What is being referred to as the “Great North American Solar Eclipse” will take place on April 8th of this spring and will cover parts the United States, Canada, and Mexico in complete darkness! The solar eclipse’s name is so dubbed because of its expected duration, visibility, and its plotted trajectory, which includes some of the country’s most densely populated metro areas, such as Detroit.
What is a solar eclipse?
A solar eclipse is an astronomical phenomenon where the Sun, the moon, and the Earth all align, specifically with the Moon passing between the Earth and the Sun, blocking the sun’s light and casting a shadow of the moon onto the Earth.
A lunar eclipse, which is a completely astronomical phenomenon, is when Earth passes between the Sun and the Moon, causing the Moon to fall within the darkest part of Earth’s shadow. Lunar eclipses tend to be more frequent and are generally more visible compared to solar eclipses, so they are not considered as remarkable or noteworthy.
There are three different kinds of solar eclipses:
- A partial eclipse: the moon never blocks the sun’s light completely from your geographic location, only partially, hence its name.
- An annular eclipse: the moon is too far from Earth to completely block the sun’s light fully, so despite lining up perfectly with the sun, instead of completely blocking the light, there is a “ring” or “annulus” of light that encircles the moon during the eclipse.
- A total eclipse: the moon completely blocks the sun for a short period in your area, resulting in darkness as the moon’s shadow is cast upon your geographic location.
When and where will the next total solar eclipse happen?
The upcoming total solar eclipse will take place on Monday, April 8, 2024.
The path of the total solar eclipse according to NASA, the first location in continental North America that will experience totality is Mexico’s Pacific coast at around 11:07 a.m. PDT (1:07 p.m. CDT) before it exits continental North America on the Atlantic coast of Newfoundland, Canada, at 5:16 p.m. NDT (2:46 p.m. CDT).
By around 3:10-3:15 pm EDT, the nearly total solar eclipse will be visible near the Detroit area for only a matter of minutes, the partial solar eclipse visible in Detroit is expected to block around 98% of the sun’s light. For Detroiters that want to experience a true “total solar eclipse” NASA writes that Toledo, the closet major city to Detroit to fall within the “total solar eclipse” zone, will fall into darkness around 3:15 pm EDT on the day of the eclipse.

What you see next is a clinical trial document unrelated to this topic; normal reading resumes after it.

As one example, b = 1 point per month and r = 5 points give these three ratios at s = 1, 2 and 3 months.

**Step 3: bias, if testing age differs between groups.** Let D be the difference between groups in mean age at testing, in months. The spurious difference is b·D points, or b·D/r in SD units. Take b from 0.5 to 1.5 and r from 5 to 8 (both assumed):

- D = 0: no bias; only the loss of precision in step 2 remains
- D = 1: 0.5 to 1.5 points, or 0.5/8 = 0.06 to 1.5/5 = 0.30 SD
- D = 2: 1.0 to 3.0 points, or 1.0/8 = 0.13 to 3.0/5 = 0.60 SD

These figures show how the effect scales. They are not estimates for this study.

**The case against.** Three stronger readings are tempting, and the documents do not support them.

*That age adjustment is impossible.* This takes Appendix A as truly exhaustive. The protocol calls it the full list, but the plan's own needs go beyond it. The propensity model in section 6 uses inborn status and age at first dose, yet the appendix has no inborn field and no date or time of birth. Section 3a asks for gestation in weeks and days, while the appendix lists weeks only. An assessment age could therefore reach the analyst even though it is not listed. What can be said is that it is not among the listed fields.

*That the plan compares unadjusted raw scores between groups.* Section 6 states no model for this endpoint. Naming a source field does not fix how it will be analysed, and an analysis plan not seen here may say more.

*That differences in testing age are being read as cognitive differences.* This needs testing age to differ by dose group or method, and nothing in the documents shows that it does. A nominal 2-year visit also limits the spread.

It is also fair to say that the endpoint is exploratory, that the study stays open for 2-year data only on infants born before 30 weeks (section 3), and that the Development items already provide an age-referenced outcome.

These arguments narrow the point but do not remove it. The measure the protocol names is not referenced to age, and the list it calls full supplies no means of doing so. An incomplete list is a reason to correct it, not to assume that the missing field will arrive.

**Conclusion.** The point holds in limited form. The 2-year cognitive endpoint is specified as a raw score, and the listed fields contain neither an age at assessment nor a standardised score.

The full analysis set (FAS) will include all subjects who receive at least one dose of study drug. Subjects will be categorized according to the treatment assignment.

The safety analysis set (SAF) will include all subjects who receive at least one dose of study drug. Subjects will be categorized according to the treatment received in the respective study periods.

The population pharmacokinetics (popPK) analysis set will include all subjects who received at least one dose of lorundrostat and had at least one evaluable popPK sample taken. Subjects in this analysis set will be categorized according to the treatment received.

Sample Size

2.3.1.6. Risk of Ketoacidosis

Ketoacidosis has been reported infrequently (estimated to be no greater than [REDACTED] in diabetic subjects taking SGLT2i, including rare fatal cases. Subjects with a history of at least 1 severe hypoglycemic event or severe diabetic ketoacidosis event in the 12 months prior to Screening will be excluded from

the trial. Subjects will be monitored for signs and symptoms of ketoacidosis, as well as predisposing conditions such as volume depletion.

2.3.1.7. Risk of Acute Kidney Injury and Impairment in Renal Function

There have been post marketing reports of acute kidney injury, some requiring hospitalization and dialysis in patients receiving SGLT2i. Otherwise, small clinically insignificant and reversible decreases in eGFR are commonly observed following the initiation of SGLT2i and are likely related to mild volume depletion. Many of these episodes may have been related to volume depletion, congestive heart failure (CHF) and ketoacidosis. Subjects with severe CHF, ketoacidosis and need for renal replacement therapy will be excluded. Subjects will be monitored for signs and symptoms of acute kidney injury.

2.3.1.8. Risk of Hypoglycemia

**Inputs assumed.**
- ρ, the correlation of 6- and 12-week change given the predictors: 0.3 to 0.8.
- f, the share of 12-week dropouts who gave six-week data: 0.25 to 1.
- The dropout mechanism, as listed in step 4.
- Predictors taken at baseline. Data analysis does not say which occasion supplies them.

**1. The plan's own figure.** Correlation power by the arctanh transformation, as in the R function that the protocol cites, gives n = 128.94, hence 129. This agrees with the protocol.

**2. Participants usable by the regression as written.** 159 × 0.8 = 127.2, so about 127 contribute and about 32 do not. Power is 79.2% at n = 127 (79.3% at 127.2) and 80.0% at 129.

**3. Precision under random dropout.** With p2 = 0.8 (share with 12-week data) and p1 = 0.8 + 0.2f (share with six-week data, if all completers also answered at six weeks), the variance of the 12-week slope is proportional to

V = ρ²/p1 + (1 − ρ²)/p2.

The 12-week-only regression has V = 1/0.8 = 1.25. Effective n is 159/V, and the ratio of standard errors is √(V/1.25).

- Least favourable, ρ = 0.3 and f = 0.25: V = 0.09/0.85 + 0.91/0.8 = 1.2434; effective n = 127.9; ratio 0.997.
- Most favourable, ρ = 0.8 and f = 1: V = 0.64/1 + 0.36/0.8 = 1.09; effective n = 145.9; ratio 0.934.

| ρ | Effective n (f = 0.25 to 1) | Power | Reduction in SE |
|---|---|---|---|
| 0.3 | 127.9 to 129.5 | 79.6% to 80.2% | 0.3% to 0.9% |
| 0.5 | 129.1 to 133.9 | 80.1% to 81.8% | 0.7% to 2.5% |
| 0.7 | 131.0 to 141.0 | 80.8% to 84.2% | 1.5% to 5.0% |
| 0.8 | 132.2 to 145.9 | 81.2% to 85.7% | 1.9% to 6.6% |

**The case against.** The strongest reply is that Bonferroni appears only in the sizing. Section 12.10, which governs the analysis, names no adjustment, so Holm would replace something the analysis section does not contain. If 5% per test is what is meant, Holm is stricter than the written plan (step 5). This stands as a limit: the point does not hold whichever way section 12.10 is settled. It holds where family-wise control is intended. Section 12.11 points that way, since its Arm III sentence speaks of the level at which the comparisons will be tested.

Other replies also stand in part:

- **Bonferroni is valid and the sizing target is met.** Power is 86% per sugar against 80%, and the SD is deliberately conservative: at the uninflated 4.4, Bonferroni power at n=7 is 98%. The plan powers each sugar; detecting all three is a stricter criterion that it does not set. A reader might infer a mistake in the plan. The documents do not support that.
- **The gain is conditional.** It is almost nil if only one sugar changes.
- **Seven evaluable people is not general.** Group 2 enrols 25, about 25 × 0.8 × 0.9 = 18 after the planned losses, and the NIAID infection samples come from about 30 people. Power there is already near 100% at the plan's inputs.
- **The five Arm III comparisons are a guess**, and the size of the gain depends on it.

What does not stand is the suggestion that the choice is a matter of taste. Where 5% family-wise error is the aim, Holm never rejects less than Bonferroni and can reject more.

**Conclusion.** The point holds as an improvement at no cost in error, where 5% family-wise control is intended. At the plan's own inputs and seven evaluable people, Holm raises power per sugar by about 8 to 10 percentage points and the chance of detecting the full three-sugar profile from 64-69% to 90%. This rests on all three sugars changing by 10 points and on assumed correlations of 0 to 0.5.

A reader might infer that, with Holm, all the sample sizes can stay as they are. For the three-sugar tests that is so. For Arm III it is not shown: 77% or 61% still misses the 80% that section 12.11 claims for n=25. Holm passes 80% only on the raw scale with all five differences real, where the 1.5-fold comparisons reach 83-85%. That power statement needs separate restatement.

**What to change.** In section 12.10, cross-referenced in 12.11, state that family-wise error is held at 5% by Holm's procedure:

What is special about the ‘Great North American Total Eclipse’?
There are multiple reasons why this eclipse is unique and special, but the first and foremost reason is because of how long it will be visible! In the areas experiencing a total solar eclipse, the sun will be blocked for an average of 4 minutes and 28.2 seconds, which is abnormally long for these types of astronomical phenomena. When a total solar eclipse lasts for anything over 4 minutes it is considered an exceptional solar eclipse.
Also, for further evidence, over the past decade, the maximum duration of totality for 75 different sampled solar eclipses from around the world only averaged out to a total of 3 minutes and 13 seconds!
The second major reason for why this is such a unique event is because of its size, so not only will it be visible for a long time, but also to a wider area! The last “Great North American Eclipse” that occurred in 2017 took a path that went from coast to coast captivating millions with a 70-mile-wide path of totality. To put it in perspective, April 8th’s eclipse will stretch over 125 miles wide making it visible to hundreds of millions.
“What distinguishes this celestial event is the emergence of the otherwise unseen outermost rays of the Sun, known as the corona. These rays radiate around the Moon, resembling a colossal halo of light that extends into space, reaching a distance up to five times the Sun’s diameter” writes the Farmers Almanac. “While other types of eclipses may cast shadows and dim the sky, none quite match the awe-inspiring and otherworldly effect generated by a total solar eclipse.”
More information can be found at science.nasa.gov.